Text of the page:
Most people are woefully ill-informed about the way that criminal law is actually practiced. That includes law professors, including most of the ones who actually teach criminal law. I recall taking a Criminal Procedure class – “Bail to Jail” – when I was a student at the University of North Carolina, Chapel Hill.
UNC is not a bad school. In fact, it’s actually a pretty good school. Go heels! And the professor wasn’t a stupid man, he was just woefully poorly informed about how criminal procedure actually works in the day-to-day practice law. (I never asked, but his excuse would probably be something along the lines that UNC is a law school, not a lawyer school.) At one point in his career about two decades ago he was an assistant united states attorney in an appellate practice, but beyond that had had virtually no contact with the subject in which he was teaching.
We talked about Stack v. Boyle and uniform bond fixing. We talked about discovery and Brady. The professor had virtually no clue about how criminal law works in North Carolina.
The picture of the criminal process painted by the professor in the class was one of a system that is fair and even-handed operated by people of good will and pure hearts. It’s the same picture that people who come in to hire me have in their heads. There’s the idea that someone would not be charged unless they had done something wrong. There’s the idea that if they only can explain why they did what they did, or where they were, that they will be believed and everything will be ok.
Here’s the reality: the criminal justice system is actually a brutally impersonal system where every day hundreds of people go through the Wake County courts at a rate that allows for very little individualized reflection of their particular cases. Judges, prosecutors, police, and defense attorneys are too frequently burdened by an avalanche of cases. Consider that right now Indigent Defense Services has issued contracts to private attorneys to handle between 120 and 130 misdemeanors over the course of the year for a total payment of $17,000. That equals less than $150 paid to the attorney for each case.
How much actual attention to the details of a particular misdemeanor case can be expected by an attorney paid less than $150 to handle the whole matter, no matter how long that takes.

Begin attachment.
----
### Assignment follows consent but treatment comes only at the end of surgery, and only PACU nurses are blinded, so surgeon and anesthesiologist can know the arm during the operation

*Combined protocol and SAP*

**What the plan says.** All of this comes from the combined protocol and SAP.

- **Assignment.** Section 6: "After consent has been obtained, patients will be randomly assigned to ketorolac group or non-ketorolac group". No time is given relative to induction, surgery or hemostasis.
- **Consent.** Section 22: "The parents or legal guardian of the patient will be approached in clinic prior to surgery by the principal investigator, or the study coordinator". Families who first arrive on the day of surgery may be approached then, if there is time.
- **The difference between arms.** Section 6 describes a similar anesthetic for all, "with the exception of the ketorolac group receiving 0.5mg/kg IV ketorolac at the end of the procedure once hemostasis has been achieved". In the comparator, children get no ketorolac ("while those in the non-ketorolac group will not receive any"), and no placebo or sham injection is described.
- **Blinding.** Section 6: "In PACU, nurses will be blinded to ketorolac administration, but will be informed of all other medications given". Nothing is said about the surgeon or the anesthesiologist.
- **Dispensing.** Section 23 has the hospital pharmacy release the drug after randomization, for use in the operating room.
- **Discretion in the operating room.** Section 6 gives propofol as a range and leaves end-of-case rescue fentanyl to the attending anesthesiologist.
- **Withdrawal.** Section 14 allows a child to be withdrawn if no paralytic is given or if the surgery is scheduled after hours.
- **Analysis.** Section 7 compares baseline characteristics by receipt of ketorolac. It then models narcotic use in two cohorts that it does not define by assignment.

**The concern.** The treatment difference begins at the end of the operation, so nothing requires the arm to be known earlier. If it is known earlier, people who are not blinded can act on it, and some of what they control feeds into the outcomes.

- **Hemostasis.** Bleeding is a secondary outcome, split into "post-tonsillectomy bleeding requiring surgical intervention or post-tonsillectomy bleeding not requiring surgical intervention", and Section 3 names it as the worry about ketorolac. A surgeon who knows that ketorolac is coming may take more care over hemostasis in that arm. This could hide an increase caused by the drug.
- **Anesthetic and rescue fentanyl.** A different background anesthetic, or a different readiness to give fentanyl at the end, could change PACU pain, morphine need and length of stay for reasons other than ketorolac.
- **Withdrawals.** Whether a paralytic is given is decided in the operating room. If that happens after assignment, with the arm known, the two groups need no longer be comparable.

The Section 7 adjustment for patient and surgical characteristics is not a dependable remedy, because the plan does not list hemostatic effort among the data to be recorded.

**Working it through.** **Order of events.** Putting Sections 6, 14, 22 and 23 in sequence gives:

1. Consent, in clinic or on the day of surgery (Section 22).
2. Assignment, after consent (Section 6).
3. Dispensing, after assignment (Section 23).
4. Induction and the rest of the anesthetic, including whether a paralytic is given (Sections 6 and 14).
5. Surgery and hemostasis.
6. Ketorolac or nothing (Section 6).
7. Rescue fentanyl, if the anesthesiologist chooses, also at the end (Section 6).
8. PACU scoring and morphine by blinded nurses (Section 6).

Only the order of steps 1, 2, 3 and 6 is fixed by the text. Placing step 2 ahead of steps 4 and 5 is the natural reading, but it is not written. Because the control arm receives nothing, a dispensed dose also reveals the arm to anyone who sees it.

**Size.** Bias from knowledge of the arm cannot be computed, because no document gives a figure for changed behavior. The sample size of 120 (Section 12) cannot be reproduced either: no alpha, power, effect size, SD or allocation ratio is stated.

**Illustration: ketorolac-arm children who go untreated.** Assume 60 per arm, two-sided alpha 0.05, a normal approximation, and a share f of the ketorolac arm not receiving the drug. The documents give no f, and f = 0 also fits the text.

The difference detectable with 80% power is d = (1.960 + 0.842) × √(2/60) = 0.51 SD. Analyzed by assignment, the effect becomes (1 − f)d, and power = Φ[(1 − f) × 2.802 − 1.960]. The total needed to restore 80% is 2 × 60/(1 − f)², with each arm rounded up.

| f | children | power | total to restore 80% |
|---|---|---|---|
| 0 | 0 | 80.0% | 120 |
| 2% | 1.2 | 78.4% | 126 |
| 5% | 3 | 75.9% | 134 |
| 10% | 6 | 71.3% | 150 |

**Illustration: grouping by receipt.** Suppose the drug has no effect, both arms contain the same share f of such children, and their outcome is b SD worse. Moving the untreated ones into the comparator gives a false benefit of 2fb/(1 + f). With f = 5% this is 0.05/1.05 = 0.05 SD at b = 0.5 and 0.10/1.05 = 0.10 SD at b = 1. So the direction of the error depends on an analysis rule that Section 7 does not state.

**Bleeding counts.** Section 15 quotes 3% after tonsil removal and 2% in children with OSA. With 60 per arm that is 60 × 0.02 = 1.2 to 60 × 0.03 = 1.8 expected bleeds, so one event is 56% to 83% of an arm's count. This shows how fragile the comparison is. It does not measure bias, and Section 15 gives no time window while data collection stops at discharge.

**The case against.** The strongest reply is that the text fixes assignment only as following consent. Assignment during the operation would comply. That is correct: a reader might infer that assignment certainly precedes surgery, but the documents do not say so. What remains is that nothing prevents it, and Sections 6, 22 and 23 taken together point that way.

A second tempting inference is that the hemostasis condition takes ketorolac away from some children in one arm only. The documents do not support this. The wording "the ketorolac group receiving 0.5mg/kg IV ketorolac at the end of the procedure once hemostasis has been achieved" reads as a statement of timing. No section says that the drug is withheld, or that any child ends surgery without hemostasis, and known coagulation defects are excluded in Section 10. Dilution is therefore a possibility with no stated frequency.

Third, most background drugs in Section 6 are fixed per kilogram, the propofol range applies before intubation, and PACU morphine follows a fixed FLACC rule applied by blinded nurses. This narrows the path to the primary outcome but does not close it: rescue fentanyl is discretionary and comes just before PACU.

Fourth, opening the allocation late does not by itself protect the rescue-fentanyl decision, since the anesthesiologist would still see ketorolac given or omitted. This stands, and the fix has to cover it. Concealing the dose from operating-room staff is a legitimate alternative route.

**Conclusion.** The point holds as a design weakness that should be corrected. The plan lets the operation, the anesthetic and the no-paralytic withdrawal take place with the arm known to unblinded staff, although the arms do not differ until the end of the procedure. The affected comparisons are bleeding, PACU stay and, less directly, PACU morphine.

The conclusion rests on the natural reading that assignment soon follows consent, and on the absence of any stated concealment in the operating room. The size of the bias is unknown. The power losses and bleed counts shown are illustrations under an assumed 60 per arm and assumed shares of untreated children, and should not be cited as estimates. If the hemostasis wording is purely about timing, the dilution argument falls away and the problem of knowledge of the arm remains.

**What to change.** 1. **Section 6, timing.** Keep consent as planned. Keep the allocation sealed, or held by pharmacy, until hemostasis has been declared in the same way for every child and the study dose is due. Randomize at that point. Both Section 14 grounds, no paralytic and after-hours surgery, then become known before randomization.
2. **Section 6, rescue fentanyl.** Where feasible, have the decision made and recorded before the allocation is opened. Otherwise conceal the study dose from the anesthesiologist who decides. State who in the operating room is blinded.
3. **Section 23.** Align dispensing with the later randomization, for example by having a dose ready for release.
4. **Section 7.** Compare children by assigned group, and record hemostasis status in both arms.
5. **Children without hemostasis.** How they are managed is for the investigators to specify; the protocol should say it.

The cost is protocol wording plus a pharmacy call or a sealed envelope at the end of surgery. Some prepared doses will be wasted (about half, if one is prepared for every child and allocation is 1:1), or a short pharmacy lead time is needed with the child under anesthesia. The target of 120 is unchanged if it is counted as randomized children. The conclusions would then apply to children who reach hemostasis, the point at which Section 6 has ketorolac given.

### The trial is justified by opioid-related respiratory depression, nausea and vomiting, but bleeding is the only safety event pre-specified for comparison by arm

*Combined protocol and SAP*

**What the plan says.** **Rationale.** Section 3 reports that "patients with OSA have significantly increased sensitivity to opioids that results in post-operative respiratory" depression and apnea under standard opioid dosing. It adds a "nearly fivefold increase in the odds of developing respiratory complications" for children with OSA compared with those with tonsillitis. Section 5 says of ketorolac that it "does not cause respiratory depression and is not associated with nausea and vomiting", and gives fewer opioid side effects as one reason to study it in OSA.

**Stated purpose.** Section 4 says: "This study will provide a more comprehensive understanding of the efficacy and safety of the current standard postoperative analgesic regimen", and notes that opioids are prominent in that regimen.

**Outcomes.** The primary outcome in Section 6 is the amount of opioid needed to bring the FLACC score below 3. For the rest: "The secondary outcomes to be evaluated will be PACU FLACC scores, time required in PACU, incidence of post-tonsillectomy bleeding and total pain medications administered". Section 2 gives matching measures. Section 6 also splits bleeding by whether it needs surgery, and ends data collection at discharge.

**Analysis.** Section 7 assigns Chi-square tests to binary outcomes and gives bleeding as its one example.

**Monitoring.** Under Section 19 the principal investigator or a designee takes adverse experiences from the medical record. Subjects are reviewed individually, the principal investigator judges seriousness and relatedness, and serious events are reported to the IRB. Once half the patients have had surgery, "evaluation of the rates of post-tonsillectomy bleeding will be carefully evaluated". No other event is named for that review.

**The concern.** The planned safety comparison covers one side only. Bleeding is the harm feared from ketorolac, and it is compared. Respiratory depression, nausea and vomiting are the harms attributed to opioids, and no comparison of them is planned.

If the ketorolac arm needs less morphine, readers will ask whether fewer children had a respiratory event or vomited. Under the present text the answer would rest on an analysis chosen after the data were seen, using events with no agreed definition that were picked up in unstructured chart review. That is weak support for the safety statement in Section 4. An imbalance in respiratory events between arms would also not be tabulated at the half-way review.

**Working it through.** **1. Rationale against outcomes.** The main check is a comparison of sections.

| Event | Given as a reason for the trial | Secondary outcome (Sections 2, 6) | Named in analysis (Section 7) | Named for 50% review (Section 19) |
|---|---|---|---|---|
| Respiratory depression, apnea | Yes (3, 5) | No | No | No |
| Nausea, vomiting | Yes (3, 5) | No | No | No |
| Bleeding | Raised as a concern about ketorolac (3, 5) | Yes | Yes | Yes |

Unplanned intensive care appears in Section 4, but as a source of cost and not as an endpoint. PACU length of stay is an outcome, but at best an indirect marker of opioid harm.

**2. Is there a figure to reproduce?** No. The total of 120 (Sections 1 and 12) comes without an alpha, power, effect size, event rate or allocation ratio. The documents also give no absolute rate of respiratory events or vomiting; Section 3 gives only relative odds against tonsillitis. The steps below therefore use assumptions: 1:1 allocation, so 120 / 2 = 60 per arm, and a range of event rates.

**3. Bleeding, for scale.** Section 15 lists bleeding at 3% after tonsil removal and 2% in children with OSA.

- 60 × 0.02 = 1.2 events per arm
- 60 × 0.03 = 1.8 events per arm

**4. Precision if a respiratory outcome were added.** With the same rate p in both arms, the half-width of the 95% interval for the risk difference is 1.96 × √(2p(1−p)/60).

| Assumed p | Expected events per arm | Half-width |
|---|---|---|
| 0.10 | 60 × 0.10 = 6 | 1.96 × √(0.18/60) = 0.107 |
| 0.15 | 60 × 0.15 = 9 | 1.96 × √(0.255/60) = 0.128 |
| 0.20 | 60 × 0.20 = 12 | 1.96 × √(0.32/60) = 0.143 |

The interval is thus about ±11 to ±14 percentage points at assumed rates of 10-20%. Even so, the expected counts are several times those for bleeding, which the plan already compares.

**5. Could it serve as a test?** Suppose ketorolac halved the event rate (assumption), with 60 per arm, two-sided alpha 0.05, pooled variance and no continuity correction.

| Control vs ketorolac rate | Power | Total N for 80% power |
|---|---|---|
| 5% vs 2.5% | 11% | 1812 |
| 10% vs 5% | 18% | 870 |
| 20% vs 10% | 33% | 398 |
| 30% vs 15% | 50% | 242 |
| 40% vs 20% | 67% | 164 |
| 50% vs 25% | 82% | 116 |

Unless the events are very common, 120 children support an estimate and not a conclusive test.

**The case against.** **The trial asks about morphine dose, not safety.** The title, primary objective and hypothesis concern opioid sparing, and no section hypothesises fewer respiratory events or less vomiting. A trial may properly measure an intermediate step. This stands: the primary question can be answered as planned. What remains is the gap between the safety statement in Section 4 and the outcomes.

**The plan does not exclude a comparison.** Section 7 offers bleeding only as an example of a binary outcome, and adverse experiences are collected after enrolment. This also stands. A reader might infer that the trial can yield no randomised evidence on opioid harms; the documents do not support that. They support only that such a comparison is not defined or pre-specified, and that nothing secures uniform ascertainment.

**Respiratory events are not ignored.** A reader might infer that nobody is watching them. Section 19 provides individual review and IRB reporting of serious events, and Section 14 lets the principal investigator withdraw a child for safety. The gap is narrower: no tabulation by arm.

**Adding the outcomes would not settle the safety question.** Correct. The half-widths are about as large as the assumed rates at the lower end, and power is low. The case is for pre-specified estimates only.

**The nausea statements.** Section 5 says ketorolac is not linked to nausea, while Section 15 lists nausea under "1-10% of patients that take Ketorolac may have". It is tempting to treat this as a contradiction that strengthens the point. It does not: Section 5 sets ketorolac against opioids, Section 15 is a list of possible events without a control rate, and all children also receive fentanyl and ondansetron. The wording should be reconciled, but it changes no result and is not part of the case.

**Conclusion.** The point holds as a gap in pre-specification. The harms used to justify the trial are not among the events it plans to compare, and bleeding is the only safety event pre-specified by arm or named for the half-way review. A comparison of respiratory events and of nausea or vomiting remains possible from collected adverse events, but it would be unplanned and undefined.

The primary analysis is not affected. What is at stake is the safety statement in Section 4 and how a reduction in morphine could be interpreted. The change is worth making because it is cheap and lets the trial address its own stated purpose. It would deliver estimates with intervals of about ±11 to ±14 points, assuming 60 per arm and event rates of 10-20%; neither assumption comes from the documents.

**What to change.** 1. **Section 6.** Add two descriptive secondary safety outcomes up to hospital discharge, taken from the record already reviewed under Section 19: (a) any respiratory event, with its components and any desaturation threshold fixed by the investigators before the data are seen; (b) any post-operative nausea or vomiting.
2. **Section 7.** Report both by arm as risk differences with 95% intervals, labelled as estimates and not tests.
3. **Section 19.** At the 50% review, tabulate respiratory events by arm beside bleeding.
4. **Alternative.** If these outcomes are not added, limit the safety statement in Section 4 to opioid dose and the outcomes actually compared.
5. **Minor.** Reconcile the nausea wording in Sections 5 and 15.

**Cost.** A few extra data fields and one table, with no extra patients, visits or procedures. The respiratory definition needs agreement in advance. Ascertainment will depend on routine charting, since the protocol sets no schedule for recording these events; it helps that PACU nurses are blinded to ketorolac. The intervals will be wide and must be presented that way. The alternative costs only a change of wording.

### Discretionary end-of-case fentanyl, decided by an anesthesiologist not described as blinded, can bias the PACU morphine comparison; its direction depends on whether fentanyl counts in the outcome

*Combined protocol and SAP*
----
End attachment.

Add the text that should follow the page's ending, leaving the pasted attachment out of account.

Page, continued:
Indeed, down in the trenches, little regard is paid to actual constitutional law. That’s because, as Scott Greenfield writes, no case actually has the neat, clean, and sanitized facts that end up being the Facts (in capitals) in a Supreme Court opinion.
Real cases involve clients who are humans. Real cases involve police who sometimes take shortcuts. Real cases involve odors that may or may not have been present. Real cases involve unreliable dog sniffs that produce a roach, that then produce 30 kilos of cocaine.
Real cases involve Horizontal Gaze Nystagmus that is, according to the reliable, scientific literature, nonsense as an indicator of impairment, but has become so much a part of DWI industry that police, judges, and even defense lawyers simply assume it’s there. Because a 28-year-old who swerves a bit driving at 2:30 am and smells a little like alcohol can be described as a “suspect” whose “vehicle” went over the “approximately 2 feet over the fog line on three occasions” and who displayed “red, glass eyes” was “mush-mouthed” and a “strong odor of alcohol” and admitted to having “two beers” – that person must have HGN.
Back to my original point: Doctrine emerging out of carefully curated factual scenarios quickly turns into catch phrases – “spontaneous utterance,” “for officer safety,” “training and experience” – that become part of a larger script that cloaks what is a brutal system with a veil of legality.
The logic of the vast majority of cases has got nothing to do with doctrine, but on 1) money 2) time 3) possibility of facing some horrific punishment vs. taking what-you-would-have-thought-is-a-terrible-outcome-in-a-previous-life-but-now-looks-ok